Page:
On Friday, Utah Gov. Gary Herbert signed House Bill 148, the latest volley in the long-running skirmish known as the Sagebrush Rebellion.
The bill demands the United States extinguish title to federally occupied lands — about two-thirds of the state — and transfer title to the state of Utah on or before Dec. 31, 2014. I prefer the term “occupied” to controlled or owned.
One major flaw with the bill is that it agrees ahead of time to pay the federal government 95 percent of the proceeds of any land sale to private parties. If a legal argument is to be made that the sovereign state of Utah should never have had the lands extorted from it as condition of statehood, then no tribute to the occupier is necessary.
The state’s Office of Legislative Research and General Counsel also practically throws in the towel with a legal note attached to the bill saying the Supreme Court has stated the Constitution grants Congress power over territory without limitation and cites the Supremacy Clause.
But the better argument to be made is one Nevada and other states have been arguing for years: The Equal Footing Doctrine.
The New York Times touches on this concept in an article today without ever using the phrase.
The paper quotes Al Melvin, a Republican state senator as saying, “If you look at a map of the United States, all the states in the East are private land. That’s why many of them are doing so well — it’s private land in Texas and North Dakota where they’re drilling for oil and fracking for gas. … The 50 states are separate but not equal.”
The argument today should be that the president lied when he said Oct. 31, 1864:
“Now, therefore, be it known, that I, Abraham Lincoln, President of the United States, in accordance with the duty imposed upon me by the act of congress aforesaid, do hereby declare and proclaim that the said State of Nevada is admitted into the Union on an equal footing with the original states.”
The same can be said for Utah, Arizona, New Mexico, Colorado, Idaho and Montana — all of which were required to “disclaim” sovereignty over the unappropriated lands inside their borders as a condition of statehood, a condition not required of other states, such as Texas.
“A unanimous U.S. Supreme Court recently declared that congress cannot change the ‘uniquely sovereign character of a state’s admission’ into the Union and that this proposition applies with even greater force where ‘virtually all of a State’s public lands are at stake.’ With trillions of dollars in mineral resources and millions of acres of our lands tied up by acts of congress, what is at stake is a $2 billion education funding gap and nearly $5 billion in federal funds to Utah that are seriously at risk from a fiscally reckless federal government,” said state Rep. Ken Ivory, chief sponsor of the bill. “After waiting 116 years, we simply can’t wait any longer for Washington to honor to Utah the same promise it made and kept with all states east of Colorado to transfer title the public lands in a timely fashion from being admitted into the Union.”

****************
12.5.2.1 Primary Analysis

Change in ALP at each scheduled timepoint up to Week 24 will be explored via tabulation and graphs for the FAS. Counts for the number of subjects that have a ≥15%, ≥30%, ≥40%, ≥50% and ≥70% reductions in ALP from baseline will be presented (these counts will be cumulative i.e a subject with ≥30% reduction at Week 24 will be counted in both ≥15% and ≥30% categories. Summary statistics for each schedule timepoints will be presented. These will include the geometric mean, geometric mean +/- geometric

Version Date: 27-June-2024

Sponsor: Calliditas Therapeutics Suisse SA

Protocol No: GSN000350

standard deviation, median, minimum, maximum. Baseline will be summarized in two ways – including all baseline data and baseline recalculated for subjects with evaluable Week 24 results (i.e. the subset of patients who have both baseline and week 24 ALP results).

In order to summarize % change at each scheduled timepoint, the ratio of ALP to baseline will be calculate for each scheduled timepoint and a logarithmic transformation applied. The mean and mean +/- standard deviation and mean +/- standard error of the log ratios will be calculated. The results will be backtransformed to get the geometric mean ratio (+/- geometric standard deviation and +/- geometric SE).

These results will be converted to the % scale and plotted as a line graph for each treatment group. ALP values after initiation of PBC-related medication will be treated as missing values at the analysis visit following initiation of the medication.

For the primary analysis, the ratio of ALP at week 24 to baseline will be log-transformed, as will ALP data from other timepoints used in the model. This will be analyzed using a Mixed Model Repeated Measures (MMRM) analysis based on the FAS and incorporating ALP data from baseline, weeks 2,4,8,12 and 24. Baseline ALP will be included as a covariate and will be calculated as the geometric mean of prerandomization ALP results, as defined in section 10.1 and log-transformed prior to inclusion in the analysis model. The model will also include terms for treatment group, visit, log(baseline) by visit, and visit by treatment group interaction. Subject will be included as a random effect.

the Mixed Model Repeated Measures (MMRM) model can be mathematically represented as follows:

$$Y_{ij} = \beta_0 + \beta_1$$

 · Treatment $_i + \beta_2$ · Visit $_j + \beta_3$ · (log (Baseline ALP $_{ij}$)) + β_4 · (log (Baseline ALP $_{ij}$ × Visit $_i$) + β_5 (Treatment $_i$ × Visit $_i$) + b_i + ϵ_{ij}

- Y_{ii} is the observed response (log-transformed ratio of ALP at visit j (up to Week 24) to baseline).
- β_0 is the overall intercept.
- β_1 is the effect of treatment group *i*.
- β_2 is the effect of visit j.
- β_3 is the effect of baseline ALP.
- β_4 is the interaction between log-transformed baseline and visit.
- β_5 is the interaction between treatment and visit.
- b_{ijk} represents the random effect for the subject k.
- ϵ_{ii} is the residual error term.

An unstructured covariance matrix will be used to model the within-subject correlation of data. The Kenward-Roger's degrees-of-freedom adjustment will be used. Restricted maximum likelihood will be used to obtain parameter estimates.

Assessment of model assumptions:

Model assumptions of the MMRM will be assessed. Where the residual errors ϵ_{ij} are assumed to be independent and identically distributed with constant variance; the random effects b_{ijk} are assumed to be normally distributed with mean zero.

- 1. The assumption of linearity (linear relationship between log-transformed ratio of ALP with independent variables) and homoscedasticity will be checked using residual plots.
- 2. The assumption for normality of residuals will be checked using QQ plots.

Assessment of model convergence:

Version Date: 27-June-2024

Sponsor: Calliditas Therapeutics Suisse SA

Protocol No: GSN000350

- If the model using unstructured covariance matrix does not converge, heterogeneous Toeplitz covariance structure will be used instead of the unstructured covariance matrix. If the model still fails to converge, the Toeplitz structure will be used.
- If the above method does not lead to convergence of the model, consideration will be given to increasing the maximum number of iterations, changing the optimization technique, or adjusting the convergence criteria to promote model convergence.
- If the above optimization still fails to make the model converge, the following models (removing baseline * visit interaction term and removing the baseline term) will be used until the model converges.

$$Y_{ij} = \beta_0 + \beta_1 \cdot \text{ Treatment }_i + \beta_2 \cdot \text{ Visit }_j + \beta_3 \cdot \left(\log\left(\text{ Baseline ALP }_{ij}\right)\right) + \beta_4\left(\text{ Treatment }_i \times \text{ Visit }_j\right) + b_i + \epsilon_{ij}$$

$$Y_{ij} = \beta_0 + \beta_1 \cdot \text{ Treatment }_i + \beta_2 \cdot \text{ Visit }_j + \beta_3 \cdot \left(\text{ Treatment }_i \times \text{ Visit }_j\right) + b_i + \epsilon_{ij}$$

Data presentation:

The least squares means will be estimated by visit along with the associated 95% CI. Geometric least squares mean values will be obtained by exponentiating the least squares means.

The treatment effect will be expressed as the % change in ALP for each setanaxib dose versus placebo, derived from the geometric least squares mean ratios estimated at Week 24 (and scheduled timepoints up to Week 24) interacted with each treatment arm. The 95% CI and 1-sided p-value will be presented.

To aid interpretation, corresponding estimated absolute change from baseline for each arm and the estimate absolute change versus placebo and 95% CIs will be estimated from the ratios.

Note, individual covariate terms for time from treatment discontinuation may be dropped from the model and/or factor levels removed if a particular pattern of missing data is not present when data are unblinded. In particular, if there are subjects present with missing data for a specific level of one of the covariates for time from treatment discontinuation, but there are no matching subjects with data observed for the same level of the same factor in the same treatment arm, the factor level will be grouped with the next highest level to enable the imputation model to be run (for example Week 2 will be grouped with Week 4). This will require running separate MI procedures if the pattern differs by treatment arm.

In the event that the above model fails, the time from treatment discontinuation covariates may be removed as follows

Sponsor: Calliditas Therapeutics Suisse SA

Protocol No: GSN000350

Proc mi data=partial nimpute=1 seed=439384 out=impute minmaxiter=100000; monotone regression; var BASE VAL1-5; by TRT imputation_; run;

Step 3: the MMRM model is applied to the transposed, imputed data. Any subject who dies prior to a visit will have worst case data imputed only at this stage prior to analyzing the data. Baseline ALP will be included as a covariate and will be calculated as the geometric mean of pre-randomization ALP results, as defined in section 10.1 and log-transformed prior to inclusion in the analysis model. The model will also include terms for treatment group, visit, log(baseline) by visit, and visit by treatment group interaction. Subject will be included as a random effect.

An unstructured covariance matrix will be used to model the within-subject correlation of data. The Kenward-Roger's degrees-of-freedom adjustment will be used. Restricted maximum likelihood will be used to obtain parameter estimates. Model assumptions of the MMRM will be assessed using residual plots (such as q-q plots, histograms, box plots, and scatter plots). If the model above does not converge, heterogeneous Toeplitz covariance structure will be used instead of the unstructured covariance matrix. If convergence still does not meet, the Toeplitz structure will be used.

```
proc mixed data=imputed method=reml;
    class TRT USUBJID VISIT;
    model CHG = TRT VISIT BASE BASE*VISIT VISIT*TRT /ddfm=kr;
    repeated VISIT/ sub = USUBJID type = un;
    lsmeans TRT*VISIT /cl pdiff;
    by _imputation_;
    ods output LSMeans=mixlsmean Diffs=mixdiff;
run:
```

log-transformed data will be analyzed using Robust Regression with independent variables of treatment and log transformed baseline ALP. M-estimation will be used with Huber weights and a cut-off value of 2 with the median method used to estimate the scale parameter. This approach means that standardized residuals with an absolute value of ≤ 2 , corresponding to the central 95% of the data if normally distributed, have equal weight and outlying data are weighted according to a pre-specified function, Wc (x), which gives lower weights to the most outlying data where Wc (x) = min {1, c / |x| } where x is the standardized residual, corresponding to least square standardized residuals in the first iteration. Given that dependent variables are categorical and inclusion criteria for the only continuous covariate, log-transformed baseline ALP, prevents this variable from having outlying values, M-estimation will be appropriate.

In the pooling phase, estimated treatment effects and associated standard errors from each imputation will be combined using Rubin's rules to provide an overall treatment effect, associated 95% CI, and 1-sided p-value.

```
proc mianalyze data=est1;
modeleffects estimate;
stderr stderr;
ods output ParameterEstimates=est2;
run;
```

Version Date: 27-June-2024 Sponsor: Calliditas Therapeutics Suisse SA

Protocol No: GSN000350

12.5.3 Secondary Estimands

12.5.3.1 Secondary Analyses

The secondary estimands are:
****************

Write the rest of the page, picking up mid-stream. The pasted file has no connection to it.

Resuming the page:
Gov. Herbert said, “This is only the first step in a long process, but it is a step we must take. Federal control of our public lands puts Utah at a distinct disadvantage, specifically with regard to education funding. State and local property taxes cannot be levied on federal lands, and royalties and severance taxes are curtailed due to federal land use restrictions. Federal control hampers our ability to adequately fund our public education system.”
Nevada passed a similar law in 1979 and it was signed by Gov. Bob List. The voters of Nevada approved an amendment to the state Constitution in 1996. In fact, in 1956 voters approved taxing federal land should Congress ever allow it.
But nothing has been done. The federal government today occupies somewhere between 83 and 92 percent of Nevada land, depending on which government resource you cite.
The Bureau of Land Management has spent seven years studying whether the Southern Nevada Water Authority — no matter whether you are for or against it — can acquire rights-of-way on BLM land for water wells and pipelines. Mining permits can take a decade to be approved or denied. Oil and gas leases are being denied over sage-grouse habitat without any explanation as to specifically why. Wind and solar projects — whatever you think of them — require years of expensive studies by legions of bureaucrats.
Why should the state have to beg the representatives and bureaucrats of the other 49 states to use its own land?